The probability of a breach is a different matter altogether. When we dig into the data from this global study, only four cited data breaches affected education. All four were breaches at institutions, not on the part of a vendor. There were several high-profile cyber attacks on institutional infrastructure in 2014 and 2015, as covered in EdTech Magazine and in a report by EDUCAUSE’s Higher Education Security Council. Even with these data breaches, each incident exposed relatively few records, further decreasing the absolute total potential damage.

Reflecting on the volume of student and parent complaints to the Department of Education, Kathleen Styles opined, “Cloud vendors are just as good and most likely better at data security than institutions.” In nearly all cases in which education technology providers were called out for privacy and security issues before a breach occurred, the companies in question remedied their cloud-based software incredibly quickly. Pearson and Coursera had very public instances of concerned users pointing out security flaws and fixed them in a timely fashion. It is commonly believed—and severely overstated—that hosting data with a cloud-based education technology company is inherently risky. The fact is that your institution’s on-premise systems and applications are much more likely to be targeted in a hack or result in a data breach than a vendor that has adopted industry standards for cloud data security.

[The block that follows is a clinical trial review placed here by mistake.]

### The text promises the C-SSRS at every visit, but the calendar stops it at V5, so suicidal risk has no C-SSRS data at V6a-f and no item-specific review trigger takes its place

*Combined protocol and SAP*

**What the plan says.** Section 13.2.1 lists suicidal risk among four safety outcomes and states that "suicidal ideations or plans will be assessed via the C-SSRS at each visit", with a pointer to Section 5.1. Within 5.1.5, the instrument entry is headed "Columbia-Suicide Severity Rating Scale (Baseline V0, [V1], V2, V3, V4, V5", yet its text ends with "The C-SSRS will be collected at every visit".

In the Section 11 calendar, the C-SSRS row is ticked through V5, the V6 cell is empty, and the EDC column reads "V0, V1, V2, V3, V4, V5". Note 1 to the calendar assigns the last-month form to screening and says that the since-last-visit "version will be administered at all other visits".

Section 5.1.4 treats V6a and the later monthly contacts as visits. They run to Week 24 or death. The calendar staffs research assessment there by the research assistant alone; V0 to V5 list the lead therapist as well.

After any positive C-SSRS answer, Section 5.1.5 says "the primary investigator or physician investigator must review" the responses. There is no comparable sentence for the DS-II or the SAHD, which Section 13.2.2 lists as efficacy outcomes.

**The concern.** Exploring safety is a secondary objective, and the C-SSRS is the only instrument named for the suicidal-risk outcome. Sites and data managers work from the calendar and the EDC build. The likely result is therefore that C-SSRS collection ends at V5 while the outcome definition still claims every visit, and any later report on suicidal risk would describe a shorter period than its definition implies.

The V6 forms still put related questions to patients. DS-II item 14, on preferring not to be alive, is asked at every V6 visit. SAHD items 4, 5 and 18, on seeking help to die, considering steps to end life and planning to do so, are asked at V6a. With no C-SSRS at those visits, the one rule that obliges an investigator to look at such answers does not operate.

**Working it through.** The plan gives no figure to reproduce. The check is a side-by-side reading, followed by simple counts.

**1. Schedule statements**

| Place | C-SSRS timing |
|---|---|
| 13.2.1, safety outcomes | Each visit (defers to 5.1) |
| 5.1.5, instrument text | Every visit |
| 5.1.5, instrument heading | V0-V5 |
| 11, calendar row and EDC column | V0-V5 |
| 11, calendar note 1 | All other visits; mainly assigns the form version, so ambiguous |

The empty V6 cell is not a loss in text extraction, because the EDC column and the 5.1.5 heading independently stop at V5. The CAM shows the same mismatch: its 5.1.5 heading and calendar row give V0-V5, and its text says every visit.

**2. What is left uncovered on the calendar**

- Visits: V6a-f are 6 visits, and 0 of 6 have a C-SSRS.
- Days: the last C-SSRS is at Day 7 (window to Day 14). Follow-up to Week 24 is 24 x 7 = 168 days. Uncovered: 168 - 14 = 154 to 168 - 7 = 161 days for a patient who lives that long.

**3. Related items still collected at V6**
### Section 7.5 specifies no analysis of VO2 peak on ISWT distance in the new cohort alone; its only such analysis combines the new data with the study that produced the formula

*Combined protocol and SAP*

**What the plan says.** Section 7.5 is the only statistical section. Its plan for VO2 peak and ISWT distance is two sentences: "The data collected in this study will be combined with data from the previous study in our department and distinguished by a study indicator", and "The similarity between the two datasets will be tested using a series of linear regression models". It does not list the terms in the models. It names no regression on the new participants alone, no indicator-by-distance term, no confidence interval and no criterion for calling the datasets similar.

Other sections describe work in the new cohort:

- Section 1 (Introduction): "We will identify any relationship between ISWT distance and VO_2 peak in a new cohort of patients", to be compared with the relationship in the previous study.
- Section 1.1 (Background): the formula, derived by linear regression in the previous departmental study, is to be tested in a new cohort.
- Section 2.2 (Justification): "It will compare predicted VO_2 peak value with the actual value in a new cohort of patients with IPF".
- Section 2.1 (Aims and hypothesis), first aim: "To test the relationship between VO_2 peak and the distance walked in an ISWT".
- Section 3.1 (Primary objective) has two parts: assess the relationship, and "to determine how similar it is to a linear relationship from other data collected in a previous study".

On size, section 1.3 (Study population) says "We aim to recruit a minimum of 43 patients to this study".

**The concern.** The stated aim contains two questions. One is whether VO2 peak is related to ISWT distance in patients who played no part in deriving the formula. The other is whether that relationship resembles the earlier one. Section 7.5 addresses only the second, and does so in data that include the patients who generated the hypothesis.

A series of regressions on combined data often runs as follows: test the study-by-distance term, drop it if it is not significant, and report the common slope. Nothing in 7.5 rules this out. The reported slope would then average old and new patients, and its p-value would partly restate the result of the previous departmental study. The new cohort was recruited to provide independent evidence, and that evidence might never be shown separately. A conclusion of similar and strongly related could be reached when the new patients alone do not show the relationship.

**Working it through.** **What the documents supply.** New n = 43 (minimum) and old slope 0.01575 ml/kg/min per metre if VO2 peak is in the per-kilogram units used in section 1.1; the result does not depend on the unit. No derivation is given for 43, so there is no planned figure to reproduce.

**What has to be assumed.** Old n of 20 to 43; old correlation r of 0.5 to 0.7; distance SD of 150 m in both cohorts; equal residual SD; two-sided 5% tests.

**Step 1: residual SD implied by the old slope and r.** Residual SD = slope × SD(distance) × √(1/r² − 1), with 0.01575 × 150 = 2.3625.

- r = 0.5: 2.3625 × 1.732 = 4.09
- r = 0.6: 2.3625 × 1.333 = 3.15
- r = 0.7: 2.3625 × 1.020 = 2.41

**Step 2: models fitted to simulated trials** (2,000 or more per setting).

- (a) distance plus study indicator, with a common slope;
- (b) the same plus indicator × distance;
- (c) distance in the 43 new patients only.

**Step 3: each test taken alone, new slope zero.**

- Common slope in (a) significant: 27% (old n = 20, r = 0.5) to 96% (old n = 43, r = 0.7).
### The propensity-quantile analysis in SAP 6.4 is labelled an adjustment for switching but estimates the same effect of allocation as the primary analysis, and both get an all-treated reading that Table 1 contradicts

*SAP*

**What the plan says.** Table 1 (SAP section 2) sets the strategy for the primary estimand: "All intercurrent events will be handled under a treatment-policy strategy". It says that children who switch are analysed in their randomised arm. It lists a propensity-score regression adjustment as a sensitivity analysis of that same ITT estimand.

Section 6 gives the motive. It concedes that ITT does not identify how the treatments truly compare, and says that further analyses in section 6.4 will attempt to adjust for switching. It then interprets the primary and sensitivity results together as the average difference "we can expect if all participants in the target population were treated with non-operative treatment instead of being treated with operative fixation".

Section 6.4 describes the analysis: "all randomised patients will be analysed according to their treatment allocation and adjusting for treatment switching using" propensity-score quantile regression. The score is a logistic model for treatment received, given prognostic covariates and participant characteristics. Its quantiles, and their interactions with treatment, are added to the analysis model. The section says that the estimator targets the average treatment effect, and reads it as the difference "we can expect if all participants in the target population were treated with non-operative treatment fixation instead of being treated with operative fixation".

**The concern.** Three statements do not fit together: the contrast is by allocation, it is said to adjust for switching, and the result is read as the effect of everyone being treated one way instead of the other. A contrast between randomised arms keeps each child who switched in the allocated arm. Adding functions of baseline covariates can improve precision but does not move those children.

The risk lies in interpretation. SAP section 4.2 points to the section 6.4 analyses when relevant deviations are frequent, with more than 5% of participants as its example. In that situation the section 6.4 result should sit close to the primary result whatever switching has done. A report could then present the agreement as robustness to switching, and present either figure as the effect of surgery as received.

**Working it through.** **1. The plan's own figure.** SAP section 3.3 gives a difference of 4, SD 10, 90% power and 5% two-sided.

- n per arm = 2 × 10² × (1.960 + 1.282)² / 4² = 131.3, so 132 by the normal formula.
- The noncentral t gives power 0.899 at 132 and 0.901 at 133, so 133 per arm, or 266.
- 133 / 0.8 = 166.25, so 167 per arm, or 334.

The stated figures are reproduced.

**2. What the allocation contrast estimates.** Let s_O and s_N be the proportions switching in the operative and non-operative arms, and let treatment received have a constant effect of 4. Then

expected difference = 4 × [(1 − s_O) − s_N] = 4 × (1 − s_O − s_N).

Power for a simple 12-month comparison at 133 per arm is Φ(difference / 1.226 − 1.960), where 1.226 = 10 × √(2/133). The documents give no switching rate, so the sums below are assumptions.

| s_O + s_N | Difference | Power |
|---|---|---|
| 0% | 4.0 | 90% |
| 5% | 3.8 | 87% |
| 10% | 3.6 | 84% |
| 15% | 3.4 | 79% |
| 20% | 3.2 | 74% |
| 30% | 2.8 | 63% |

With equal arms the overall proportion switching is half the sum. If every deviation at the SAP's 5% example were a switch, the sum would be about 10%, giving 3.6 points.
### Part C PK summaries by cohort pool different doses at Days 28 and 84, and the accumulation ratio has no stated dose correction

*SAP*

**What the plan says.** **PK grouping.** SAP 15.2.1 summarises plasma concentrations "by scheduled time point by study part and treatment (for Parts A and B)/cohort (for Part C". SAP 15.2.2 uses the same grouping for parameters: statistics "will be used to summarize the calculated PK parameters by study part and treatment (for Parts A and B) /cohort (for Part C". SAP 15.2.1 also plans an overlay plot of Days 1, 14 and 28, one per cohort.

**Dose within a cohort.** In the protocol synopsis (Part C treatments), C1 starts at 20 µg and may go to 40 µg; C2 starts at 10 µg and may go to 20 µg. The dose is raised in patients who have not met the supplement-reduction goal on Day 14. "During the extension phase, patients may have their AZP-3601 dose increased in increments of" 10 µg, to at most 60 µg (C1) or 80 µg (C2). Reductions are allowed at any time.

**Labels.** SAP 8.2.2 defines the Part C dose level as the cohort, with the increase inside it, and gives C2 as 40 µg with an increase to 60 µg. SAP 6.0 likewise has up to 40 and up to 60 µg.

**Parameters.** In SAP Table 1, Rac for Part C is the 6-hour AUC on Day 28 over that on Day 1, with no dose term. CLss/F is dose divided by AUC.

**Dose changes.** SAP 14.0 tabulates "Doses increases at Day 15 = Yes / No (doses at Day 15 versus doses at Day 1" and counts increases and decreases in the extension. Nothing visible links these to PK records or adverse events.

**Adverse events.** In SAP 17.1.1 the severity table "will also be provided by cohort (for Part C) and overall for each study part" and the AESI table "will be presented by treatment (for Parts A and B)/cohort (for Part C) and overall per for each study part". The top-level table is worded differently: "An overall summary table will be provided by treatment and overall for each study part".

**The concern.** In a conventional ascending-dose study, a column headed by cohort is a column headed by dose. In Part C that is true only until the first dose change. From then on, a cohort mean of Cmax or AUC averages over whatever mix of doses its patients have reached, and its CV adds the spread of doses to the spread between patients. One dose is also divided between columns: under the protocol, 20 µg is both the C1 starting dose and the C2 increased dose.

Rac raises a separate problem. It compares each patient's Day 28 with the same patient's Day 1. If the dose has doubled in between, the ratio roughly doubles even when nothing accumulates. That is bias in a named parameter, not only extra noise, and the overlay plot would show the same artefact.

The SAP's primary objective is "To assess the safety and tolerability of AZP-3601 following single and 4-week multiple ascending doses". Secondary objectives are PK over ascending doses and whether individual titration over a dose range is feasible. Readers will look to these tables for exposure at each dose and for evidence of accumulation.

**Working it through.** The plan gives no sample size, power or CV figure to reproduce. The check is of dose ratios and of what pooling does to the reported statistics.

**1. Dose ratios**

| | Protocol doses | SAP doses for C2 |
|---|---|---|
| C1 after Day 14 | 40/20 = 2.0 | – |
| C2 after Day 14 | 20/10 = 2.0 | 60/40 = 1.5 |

Grounding Your Institution Before The Storm

Regardless of the likelihood of a data breach by the vendors your institution is working with, it’s important to take a proactive approach to faculty and students’ use of freemium and cloud-based tools. Here are some concrete recommendations for CIOs and IT administrators that go beyond establishing a data privacy checklist for officially sanctioned software and services:

  • Audit unsanctioned products in use across all departments. Once the data has been compiled, resist the urge to immediately block tools outright at the firewall. Rather, collect additional information about options for enterprise access to these cloud solutions to better control the flow of data and access from campus systems.
  • Open a dialogue with faculty about which tools they have seen and like and which standardized enterprise tools they do not. Embed links to offer feedback and take surveys on edtech products (or even links to the products themselves) in staff and student portals. Share their feedback with technology vendors. Use the insights to educate your IT staff and make informed decisions about retiring and acquiring technology.
  • Clearly state which systems the institution supports and which are “use at your own risk” to make your faculty informed users. Look for ways for faculty to obtain permission from students in a classroom setting (opt-ins). In this way, faculty can make the case directly with students about the benefits of new cloud-based tools, and students will understand how their personal data is used for educational purposes.
  • Encourage vendors identified in your audit of currently used cloud offerings to sign the Student Privacy Pledge. Many vendors that serve both P-12 and higher education markets have already signed the pledge, but several with an exclusive focus on higher education have not. Only pressure from current and prospective clients will prompt vendors to take proactive steps to improve data privacy and security safeguards.

Institutions can also proactively manage the risk that comes with these solutions by working with Eduventures to assess which platforms and service providers are the best fit. We can help you anticipate the needs of faculty and staff in selecting the right cloud-based services and leverage best practices in vendor selection and adoption. If your staff has specific concerns about cloud-based learning applications, please let us know. We will continue to cover issues related to migrating to cloud service providers, including data privacy and security, in 2016.